When travelling around Kabala city in Koinadugu district of Sierra Leone, there are times it feels like a corner of paradise on earth. The little guest house is surrounded by verdant mountains, capped by cotton-wool clouds above wooded slopes. There’s a slight nip in the air, which you don’t get back in the capital. Shortly after sunrise, there’s the smell of burning charcoal as the women start their day cooking. Others are hard at work pulling water out of the well, while the men sit around to smoke and talk politics.
Today the plan is to visit the Yagala communities about an hour from Kabala. A flat tyre has given me time to write about my trip in the Northern Region.
Driving past these communities, often far from a paved road, people are busy with their daily lives. It’s hard not to be constantly taking pictures, creating memories of beautiful Mama Salone (Sierra Leone). But one still sees the remnants of Ebola – posters, billboards, the skeletons of emergency care centres. It’s an issue that comes up repeatedly in community dialogues on how Ebola was pushed back by the communities themselves. I remember coming to the field when the Ebola epidemic was at its peak — the scenario of chaos, convoys of white vehicles, ambulances with blaring sirens, orange barriers around those in quarantine, and silent streets. Anywhere you turned was a flood of white cars, people from different agencies with their agency T-shirts, caps and jackets, on the ground supporting communities and families. It was busy! All you could hear on the radio were blaring Ebola jingles while public safety messages played on TV.
Now, the same communities, streets and people, seem calm and relaxed. I guess that is the way of life: people adapt, survive and move on. As they say here, “Ebola don don!” (Ebola is finished).
My mission was to monitor the Village Development Committees under the Girls’ Access to Education project, funded with UK aid from the British people through UNICEF. I sit with community members huddled together in a small courtyard. I am not a new face in the community. They know me, not by name, but as the “UNICEF lady.” A warm welcome awaits me like they know what I am here for. They jump straight into what impacts education for girls – from teenage pregnancies to school fees to caring for siblings, to the long distances to schools and broken bridges that make the journey even harder. What impresses me most is the knowledge within these communities: they are hard to reach, barely have food to eat but all — and I mean all — want their children, especially girls, to be educated. As one woman leader tells me, “Communities are engaging and are more aware – we feel empowered by being a part of Village Development Committees. These platforms have helped us give a voice.”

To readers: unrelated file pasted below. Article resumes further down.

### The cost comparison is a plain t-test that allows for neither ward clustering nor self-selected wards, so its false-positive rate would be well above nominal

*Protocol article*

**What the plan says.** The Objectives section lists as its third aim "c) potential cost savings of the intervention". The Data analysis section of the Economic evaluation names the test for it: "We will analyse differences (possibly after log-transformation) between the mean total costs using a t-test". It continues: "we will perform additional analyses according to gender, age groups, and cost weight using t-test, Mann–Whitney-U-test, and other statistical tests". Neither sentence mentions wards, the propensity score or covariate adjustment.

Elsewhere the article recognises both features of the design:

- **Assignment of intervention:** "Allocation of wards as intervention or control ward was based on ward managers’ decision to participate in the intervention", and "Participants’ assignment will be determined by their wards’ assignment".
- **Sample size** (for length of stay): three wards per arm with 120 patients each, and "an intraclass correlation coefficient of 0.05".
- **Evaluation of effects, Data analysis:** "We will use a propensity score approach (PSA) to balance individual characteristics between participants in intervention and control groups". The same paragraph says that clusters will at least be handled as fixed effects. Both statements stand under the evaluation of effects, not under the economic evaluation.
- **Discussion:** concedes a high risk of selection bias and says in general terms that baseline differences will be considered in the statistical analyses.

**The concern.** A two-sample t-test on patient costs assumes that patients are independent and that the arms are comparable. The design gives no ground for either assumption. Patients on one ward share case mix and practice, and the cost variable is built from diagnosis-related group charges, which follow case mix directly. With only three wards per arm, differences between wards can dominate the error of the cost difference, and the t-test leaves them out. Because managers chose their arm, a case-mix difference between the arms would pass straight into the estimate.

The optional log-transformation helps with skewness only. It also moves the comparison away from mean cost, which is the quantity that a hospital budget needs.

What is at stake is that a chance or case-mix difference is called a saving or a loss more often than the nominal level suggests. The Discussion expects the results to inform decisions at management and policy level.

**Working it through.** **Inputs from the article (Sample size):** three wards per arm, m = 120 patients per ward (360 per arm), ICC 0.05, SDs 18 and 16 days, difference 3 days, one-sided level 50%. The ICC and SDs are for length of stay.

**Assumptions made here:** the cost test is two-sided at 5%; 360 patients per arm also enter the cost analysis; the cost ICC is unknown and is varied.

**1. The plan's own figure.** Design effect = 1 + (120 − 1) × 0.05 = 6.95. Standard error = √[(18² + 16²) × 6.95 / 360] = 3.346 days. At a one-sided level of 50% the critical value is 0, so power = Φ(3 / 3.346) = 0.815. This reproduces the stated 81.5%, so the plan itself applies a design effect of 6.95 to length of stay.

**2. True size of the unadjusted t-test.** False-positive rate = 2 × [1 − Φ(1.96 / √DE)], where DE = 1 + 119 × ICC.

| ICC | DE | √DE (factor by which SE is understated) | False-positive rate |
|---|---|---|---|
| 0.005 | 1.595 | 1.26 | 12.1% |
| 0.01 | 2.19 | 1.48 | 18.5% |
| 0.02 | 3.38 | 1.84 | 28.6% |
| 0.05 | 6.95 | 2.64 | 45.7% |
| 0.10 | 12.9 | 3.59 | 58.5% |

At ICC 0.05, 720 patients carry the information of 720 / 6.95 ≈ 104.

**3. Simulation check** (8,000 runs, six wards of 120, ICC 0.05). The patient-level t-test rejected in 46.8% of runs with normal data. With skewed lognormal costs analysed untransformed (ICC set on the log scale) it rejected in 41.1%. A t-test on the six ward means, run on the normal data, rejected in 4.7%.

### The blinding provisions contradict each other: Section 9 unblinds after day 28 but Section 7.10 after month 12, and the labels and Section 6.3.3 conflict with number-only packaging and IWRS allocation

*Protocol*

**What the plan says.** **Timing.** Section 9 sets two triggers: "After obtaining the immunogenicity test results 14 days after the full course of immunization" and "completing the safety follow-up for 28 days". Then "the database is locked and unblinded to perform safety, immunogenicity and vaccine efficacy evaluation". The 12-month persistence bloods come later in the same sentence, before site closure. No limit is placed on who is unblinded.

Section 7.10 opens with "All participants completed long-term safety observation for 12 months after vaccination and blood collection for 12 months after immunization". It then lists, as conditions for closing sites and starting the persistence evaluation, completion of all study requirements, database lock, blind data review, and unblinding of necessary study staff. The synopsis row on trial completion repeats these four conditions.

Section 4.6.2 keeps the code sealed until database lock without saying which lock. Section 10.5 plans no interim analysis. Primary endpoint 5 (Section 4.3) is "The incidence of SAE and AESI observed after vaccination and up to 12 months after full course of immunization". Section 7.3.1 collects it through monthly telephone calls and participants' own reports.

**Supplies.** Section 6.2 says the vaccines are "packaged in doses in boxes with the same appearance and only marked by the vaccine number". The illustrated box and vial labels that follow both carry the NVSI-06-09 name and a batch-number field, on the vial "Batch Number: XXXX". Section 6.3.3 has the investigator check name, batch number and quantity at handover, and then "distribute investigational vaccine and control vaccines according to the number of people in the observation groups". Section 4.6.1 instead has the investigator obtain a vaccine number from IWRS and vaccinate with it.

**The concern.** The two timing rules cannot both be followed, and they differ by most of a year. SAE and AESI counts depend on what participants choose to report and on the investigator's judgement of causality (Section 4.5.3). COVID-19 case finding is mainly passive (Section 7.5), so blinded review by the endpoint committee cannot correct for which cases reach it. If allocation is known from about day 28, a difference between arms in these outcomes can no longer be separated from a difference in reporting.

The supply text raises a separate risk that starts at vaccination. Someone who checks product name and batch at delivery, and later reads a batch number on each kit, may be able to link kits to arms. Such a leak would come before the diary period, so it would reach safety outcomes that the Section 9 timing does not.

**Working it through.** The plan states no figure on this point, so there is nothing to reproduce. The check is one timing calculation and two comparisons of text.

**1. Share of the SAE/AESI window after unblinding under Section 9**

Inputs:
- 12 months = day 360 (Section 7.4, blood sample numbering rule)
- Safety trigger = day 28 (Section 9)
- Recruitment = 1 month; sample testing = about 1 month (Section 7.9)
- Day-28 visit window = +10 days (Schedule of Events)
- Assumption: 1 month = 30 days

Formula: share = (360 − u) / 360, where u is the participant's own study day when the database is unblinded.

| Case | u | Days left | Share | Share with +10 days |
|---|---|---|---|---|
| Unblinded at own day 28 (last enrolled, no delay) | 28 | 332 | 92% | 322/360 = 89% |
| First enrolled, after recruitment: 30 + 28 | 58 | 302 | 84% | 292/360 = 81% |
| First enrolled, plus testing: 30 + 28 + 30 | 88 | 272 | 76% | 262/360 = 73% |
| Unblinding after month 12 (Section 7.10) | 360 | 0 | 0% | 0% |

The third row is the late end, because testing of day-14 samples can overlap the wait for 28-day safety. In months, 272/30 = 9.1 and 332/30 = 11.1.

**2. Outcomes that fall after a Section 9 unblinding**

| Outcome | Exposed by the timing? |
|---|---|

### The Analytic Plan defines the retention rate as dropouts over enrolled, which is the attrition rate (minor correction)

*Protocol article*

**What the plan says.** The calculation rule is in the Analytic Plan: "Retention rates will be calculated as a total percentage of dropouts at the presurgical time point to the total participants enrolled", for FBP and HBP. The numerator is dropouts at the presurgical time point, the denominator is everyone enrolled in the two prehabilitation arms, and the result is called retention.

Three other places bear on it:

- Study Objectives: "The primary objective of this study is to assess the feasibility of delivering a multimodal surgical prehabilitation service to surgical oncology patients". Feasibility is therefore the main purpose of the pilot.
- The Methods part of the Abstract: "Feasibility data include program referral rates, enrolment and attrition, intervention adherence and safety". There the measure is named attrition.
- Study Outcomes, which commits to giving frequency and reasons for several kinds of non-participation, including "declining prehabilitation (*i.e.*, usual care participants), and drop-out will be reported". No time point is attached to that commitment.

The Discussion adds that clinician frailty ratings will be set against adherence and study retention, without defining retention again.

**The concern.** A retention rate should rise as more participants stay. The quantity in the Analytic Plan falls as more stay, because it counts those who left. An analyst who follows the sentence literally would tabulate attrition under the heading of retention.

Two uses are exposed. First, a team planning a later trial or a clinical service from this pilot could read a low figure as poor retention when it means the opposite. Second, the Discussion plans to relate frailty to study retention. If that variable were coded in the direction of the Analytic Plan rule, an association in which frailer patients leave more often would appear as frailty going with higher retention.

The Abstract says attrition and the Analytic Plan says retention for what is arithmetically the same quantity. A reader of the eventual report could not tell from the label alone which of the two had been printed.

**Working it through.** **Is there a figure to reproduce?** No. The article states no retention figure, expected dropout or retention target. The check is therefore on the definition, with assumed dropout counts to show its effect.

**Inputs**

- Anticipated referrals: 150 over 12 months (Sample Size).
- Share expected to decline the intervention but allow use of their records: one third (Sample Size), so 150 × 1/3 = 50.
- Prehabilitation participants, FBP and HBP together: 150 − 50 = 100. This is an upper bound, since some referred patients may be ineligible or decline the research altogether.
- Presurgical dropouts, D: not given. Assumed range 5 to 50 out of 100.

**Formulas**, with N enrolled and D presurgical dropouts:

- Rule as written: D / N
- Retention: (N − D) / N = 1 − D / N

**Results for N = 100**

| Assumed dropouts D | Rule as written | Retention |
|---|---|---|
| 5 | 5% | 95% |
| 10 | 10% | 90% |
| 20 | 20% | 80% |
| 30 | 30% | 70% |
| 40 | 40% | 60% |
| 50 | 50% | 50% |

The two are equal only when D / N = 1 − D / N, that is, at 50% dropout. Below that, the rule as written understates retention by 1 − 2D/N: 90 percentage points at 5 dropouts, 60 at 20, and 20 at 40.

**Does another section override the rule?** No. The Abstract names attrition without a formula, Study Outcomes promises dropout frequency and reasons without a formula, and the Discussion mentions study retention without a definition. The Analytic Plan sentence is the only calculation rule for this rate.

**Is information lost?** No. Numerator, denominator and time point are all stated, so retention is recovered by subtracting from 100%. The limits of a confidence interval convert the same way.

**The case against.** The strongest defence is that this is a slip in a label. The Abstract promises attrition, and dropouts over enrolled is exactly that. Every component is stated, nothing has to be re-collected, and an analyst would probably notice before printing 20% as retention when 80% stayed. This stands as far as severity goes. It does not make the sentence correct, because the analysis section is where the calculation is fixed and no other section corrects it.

Visiting rural areas of Sierra Leone never ceases to bring fresh surprises. There’s a natural beauty here that simply cannot be defined. In the last five days, I have travelled through Kambia, Port Loko, Bombali and Koinadugu districts. Due to the rainy season, farming communities are busy sowing paddy in the rice fields. With schools closed for the summer break, children join in the farming, and help their parents cook and clean. On our drive to Bombali and Koinadugu, the highway is smooth apart from the occasional hill and mountain with regular groups of homes on view alongside the road. Life here is far from electricity, television and the Internet. Looking out the car window, I see communities huddled around a small fire, cooking, talking and singing. Women are wrapped in a laapa (two yards of cloth just enough to cover them). Possessions are few, but there are smiles here.
As my white UNICEF vehicle rumbles down the highway, children, women and sometimes men wave, calling out “Aputo, aputo!” (a white person). You stop at a checkpoint and a large crowd throngs at your side window to sell groundnut, cucumber and cassava root. This time around, as I’ve travelled without a stock of crisps and cashews from Freetown, I enjoy roasted corn, warm groundnut and cassava root from the roadside. Nothing beats the freshness of these roadside snacks. Mama Salone at its best.
Aarunima Bhatnagar worked as a Communications for Development Specialist for UNICEF Sierra Leone during the Ebola response and recovery.